Nearly every family in America has cared for their family’s elderly, sick, mentally challenged, mentally ill and others. There is so much that goes with that role, which often falls more on one person than others. Being human, we quibble about it. If you have one of those pot-stirrers receiving care, there is a host of other dynamics at work.

Our great grandmother on Mom’s side was such a lady. She always seemed nice to us, and we were pretty young and all at home. Her daughter-in-law, our grandma, did not like her. Grandpa was an only surviving child and the apple of GG’s eye. Grandpa died many years before his mother, so Grandma was in charge of GG, much to her dismay. Mom and her sisters gave her rides, she’d take the bus, etc.

I don’t recall what necessitated her going to a home; all I know is she hated it. She did the usual; accused staff of stealing; everything disappeared, and so on. The behavior became pretty bad. She’d call the police multiple times a week. I didn’t see her in that condition, I just know she eventually died. Grandma had to escort her body back to where her family was buried; Mount Pulaski, Illinois. She went by train, planes were far too expensive.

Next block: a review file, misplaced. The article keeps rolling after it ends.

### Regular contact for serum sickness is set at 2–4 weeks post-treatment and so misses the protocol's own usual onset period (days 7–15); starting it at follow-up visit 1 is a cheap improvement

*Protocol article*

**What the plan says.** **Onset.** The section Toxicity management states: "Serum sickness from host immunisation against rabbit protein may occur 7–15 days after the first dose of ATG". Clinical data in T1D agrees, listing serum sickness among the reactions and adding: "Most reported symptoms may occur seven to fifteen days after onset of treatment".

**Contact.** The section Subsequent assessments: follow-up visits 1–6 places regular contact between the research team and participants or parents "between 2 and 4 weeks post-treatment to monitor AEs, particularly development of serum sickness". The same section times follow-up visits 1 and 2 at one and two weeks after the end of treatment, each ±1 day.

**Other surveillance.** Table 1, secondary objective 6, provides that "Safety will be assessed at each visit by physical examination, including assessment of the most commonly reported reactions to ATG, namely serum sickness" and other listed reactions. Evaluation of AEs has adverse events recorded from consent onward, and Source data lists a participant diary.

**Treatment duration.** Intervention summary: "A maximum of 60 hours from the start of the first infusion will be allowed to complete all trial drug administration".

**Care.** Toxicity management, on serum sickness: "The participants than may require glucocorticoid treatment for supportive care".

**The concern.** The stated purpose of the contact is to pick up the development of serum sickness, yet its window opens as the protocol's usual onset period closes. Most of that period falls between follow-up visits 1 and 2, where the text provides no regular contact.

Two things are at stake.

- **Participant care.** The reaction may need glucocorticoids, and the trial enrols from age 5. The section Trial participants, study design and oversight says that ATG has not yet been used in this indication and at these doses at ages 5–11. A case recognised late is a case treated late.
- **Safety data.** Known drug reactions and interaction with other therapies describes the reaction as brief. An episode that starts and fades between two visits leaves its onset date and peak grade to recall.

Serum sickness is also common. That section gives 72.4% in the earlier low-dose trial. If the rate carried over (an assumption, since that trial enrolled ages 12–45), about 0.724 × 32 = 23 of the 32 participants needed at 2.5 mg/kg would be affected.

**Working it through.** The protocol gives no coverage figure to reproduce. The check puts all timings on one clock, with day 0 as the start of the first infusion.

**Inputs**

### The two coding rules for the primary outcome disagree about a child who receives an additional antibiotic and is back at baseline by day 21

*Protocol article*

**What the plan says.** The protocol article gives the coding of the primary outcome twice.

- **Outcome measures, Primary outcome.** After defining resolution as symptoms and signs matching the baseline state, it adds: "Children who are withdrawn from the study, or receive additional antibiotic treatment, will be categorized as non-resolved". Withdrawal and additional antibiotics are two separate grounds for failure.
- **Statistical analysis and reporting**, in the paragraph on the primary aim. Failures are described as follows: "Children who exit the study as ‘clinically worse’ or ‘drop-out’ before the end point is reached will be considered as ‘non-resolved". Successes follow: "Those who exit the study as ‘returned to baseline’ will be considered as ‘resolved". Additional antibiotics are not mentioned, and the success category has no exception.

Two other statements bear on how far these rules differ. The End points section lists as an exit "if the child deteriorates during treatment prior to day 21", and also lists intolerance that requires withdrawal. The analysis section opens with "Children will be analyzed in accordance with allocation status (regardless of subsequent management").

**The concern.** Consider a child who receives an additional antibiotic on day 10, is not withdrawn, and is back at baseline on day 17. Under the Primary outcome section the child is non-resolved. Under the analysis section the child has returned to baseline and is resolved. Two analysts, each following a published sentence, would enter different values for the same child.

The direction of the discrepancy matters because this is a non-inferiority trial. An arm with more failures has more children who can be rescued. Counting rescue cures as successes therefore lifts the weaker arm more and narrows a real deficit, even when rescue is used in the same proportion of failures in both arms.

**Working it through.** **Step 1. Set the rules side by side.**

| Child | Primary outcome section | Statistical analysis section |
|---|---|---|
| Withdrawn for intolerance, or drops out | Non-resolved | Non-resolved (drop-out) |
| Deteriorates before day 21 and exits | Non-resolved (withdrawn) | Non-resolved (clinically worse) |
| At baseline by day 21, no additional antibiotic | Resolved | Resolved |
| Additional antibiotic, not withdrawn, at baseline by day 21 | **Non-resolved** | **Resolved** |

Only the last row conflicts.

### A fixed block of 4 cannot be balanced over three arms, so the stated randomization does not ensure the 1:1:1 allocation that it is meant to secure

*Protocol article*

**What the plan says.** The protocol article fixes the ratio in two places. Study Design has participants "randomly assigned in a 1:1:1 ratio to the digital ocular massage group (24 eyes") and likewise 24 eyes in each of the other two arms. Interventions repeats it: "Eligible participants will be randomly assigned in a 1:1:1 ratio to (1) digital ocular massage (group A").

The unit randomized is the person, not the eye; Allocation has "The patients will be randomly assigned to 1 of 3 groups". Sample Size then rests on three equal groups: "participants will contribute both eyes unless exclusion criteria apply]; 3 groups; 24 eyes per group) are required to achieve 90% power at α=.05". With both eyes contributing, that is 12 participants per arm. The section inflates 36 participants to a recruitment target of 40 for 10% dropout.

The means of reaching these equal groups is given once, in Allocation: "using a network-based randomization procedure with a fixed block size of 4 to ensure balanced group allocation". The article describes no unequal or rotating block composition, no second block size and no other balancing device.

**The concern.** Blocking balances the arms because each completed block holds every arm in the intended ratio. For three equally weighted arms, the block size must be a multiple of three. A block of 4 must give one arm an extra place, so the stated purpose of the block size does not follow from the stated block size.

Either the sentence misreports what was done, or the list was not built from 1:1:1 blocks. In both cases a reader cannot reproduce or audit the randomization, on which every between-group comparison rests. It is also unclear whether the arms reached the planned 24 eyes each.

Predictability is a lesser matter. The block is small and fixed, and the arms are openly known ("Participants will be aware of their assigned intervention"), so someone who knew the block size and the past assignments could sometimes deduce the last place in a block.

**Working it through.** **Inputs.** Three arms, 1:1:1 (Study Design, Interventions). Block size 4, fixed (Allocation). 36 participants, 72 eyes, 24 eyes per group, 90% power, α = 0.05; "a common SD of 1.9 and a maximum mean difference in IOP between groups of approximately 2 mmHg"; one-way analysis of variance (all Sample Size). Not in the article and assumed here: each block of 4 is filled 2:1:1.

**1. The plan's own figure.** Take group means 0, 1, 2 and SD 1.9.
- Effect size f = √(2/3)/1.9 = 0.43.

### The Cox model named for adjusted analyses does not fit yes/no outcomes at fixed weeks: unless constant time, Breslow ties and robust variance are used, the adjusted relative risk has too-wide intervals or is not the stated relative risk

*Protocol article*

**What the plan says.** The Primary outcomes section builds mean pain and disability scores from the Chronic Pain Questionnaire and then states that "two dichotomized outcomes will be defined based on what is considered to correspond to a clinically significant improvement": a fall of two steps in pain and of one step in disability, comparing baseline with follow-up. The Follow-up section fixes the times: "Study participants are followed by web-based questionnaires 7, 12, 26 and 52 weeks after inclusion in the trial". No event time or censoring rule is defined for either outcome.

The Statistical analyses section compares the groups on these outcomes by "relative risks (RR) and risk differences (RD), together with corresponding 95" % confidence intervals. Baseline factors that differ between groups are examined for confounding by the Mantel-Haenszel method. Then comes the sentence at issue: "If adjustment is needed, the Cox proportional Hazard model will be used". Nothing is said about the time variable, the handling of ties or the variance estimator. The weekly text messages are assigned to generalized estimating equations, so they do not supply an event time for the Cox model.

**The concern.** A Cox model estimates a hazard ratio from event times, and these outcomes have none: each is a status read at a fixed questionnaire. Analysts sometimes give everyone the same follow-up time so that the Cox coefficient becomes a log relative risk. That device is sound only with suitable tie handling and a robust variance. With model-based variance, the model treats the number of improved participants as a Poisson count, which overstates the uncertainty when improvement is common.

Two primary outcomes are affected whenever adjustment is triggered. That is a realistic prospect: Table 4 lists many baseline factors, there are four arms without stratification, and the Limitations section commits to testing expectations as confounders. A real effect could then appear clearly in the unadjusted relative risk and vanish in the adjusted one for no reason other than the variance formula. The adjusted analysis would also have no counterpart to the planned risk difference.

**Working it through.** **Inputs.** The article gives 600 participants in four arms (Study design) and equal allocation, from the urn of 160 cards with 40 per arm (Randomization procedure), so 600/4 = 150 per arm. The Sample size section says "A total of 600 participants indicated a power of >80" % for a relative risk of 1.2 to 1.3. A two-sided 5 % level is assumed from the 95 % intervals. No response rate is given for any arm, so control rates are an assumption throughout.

The poor thing probably had some kind of dementia and couldn’t help herself. Whatever the reason was, I don’t believe she did it on purpose, but that’s what all the grownups were saying. I felt dreadful for her. I hope those things don’t happen to me. There are no guarantees, so all we can do is our best and believe in positive outcomes.

In some ways, it would be easier if the care receiver could not respond, insist on their own way, and take part in destructive behaviors. It’s all part of what care receivers go through, along with exhaustion, wondering if they’re doing their best and all that they can. It gets overwhelming. Many days, all you can do it punt.

Agencies for every disease, disability, and ailment exist. Often the loved one does not fit any of those categories. It’s hard to get the care receiver to understand there may not be care for them without searching high and low. And don’t get me started about personality issues!

The truth of the matter is, some people can accept they need help, may not get to stay in their homes, and have to live out their days in a strange place. It is still up to you about the quality of that life, wherever it’s lived. Acceptance is key. It makes things a lot easier for everyone. Think about that when your time comes. I certainly am.

Give a caretaker some respite today. Say a prayer for their spirits. Do good wherever you can. Tomorrow is our friend’s funeral. I hope it’s a beautiful, sunny day. She would like that. Take care, and we’ll see you tomorrow.